The CAP theorem gets another airing.
I think the article makes a point worth making again, and makes it fairly well – that CAP is really about P=> ~(C & A). A couple of things I want to call out though, after a rollicking discussion on Hacker News.
“For a distributed (i.e., multi-node) system to not require partition-tolerance it would have to run on a network which is guaranteed to never drop messages (or even deliver them late) and whose nodes are guaranteed to never die. You and I do not work with these types of systems because they don’t exist.”
This is a bit strong, at least theoretically. Actually all you need to not require partition-tolerance is to guarantee that your particular kryptonite failure pattern never occurs. Many protocols are robust to a dropped message here or there. A quorum system requires a fairly dramatic failure (one node completely partitioned) before one side of the partition has to occur. In practice, of course, these failures happen more often than we would like, which is why we worry about fault-tolerant properties of distributed algorithms.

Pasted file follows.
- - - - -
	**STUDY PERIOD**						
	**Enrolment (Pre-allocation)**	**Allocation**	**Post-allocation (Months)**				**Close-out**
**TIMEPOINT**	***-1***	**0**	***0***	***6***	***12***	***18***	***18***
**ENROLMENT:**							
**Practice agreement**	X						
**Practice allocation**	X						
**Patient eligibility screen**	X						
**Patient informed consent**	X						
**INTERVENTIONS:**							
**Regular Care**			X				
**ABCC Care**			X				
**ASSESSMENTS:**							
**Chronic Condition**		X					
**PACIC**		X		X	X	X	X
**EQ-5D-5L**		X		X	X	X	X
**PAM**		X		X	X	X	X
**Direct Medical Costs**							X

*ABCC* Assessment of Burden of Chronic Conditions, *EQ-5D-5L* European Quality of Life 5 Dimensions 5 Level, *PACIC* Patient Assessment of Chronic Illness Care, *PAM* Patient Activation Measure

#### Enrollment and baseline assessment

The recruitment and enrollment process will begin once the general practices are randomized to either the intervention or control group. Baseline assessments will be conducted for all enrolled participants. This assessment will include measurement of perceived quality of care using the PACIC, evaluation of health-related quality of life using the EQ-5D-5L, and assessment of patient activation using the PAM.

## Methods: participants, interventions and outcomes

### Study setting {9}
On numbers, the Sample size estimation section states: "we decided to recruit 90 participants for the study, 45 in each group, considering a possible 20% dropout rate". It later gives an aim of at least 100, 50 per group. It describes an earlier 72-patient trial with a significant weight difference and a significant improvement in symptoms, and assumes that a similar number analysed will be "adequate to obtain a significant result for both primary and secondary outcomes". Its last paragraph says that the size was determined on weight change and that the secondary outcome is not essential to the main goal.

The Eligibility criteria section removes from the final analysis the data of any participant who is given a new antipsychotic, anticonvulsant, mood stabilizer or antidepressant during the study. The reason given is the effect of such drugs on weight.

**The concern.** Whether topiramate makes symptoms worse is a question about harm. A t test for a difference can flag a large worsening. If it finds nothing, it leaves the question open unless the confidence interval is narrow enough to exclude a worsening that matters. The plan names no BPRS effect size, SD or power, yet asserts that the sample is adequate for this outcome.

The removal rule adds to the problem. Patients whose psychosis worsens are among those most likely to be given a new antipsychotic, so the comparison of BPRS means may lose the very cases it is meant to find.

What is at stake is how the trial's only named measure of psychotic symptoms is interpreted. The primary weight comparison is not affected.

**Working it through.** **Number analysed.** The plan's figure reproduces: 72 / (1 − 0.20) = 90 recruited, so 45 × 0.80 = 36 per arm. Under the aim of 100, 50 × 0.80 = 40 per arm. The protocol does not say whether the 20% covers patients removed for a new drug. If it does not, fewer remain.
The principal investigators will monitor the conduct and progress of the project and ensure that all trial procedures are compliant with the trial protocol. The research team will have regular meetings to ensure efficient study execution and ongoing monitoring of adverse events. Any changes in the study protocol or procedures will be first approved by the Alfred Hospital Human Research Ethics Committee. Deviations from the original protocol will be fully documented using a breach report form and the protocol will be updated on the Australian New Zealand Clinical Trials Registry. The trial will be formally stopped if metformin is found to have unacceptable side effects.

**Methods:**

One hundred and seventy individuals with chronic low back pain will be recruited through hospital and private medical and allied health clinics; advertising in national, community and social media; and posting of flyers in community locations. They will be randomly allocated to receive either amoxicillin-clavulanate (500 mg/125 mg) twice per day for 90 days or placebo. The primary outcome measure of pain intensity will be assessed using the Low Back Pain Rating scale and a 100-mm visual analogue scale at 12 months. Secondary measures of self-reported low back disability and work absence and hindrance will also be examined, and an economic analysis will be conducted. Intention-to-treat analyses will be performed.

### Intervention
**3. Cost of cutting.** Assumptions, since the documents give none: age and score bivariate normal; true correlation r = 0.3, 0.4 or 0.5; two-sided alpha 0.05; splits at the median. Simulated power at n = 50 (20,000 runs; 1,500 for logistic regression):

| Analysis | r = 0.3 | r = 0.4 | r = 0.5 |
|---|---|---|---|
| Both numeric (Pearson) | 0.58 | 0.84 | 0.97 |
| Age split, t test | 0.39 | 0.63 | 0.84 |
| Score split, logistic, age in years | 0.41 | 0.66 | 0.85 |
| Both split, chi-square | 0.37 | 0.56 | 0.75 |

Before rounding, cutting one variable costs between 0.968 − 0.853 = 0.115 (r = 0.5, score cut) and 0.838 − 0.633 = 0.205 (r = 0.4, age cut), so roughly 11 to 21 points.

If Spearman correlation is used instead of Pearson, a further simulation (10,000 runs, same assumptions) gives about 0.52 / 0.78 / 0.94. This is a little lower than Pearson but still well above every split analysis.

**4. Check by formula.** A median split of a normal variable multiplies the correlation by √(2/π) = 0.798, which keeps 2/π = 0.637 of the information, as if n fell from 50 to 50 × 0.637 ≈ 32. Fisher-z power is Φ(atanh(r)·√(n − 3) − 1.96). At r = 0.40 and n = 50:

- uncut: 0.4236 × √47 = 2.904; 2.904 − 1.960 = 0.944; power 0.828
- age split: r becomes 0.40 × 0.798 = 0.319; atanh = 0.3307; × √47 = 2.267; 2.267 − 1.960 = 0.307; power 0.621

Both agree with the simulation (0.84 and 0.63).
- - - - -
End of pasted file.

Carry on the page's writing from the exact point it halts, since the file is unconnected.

Therefore the paragraph on failure probabilities is less powerful. It’s not always a problem if a single failure occurs, and therefore you shouldn’t immediately worry about sacrificing availability or consistency as soon as one node starts running slowly. CAP only establishes the existence of a failure pattern that torpedoes any distributed implementation of an atomic object, not its high probability.